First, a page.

[12 December 2008]
Some ill defined thoughts are occupying my musings.
Some time ago, my colleague Liam Quin decided to include advertising on his site http://www.fromoldbooks.org/, which makes available high-quality scans of public-domain images he finds in … well, in old books. When we have discussed it, he has occasionally observed that one of his goals in doing so is to understand Web technology and Web usage from a slightly different vantage point. I understand him to mean that it is one thing to have a deep factual knowledge about the specifications which undergird and constitute the web, but a different thing to experience them in the process of running a web site. By accepting ads, and experimenting with different advertising programs, and watching his search engine rankings, Liam says, he has learned a good deal.
In a way, it sounds a bit like what one reads about participant observers in introductory anthropology courses. Some kinds of knowledge are more accessible from the inside than from the outside.
A second observation has concerned me for some time. The Semantic Web proposes to use URIs to denote things we want to talk about, and this has the nice side effect that proposals to mint a new term for something are safe from name collisions while still not needing to go through any central registration authority. All of my colleagues at W3C, from Tim Berners-Lee on down, recommend the use of HTTP URIs for such purposes. But new HTTP URIs can be minted, in practice, only by people who own domain names, or who have arrangements with people who own domain names. (It’s a bit like freedom of the press, which guarantees the right of uncensored publication to those who own a press. Fortunately, the Web makes owning a virtual press fairly simple, but it does tend to involve, again, owning a domain name.)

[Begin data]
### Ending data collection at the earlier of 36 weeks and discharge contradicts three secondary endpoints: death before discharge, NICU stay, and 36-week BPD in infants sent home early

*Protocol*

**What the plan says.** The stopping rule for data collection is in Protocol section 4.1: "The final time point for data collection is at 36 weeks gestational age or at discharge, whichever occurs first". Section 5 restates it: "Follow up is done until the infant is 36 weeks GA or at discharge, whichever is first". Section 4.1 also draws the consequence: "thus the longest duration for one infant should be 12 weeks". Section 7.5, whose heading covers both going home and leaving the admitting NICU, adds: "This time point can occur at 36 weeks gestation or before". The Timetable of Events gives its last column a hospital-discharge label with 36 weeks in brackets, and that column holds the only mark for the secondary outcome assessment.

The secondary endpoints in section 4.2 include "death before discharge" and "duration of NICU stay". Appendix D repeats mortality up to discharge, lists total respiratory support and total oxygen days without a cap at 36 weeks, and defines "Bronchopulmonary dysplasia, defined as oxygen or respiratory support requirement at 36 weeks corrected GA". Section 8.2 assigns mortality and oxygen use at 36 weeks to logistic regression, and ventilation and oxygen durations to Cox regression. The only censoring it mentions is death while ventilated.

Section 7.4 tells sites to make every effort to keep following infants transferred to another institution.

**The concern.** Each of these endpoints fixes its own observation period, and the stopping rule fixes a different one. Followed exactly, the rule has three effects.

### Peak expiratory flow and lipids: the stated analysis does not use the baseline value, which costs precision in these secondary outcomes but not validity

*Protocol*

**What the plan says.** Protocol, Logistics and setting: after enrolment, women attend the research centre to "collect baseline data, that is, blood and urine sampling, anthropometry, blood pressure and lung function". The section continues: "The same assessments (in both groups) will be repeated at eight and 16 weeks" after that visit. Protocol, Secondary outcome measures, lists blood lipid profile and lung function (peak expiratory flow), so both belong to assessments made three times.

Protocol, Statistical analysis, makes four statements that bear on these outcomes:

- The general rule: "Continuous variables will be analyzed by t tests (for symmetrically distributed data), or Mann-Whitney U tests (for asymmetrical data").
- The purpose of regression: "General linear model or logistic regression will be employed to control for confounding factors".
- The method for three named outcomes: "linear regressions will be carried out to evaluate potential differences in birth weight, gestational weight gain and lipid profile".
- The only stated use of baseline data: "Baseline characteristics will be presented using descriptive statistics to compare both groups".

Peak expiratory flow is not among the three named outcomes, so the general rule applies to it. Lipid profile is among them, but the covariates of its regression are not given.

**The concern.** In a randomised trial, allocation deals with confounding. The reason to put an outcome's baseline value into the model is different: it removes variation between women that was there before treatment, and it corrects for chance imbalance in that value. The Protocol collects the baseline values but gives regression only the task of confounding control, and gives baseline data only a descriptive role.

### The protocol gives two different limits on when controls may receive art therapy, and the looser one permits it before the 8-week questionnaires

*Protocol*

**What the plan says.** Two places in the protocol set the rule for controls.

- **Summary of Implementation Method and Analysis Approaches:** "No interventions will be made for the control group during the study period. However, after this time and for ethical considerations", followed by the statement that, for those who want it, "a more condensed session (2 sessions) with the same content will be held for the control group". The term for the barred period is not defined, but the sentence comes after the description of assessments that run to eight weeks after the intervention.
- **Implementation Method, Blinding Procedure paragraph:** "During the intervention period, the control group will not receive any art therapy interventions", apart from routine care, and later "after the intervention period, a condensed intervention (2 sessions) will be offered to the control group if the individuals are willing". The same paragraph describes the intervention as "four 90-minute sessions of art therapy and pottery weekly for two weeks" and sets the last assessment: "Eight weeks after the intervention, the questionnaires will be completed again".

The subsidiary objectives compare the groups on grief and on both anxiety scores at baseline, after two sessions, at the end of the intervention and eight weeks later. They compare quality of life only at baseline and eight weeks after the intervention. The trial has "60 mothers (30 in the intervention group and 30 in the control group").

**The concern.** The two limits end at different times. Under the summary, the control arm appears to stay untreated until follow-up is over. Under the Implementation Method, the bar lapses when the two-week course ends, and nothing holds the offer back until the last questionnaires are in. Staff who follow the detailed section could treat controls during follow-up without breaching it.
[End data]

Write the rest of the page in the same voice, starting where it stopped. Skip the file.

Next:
These lines of thought, together with some other considerations that need not concern us here at the moment, have led me to think it’s really high time I moved into the domain-owning classes.
So: We’re moving, or rather, we’ve moved. Messages in a Bottle is now hosted at http://cmsmcq.com/mib instead of the old address on people.w3.org.
I believe all existing references to posts and comments in the old location should be successfully redirected to the same posts and the same comments in the new location; this was a bit harder than it really ought to have been (details in a later post). If any reader finds exceptions or failures, please let me know at the email address whose username is “mib” and whose host name is “cmsmcq.com”.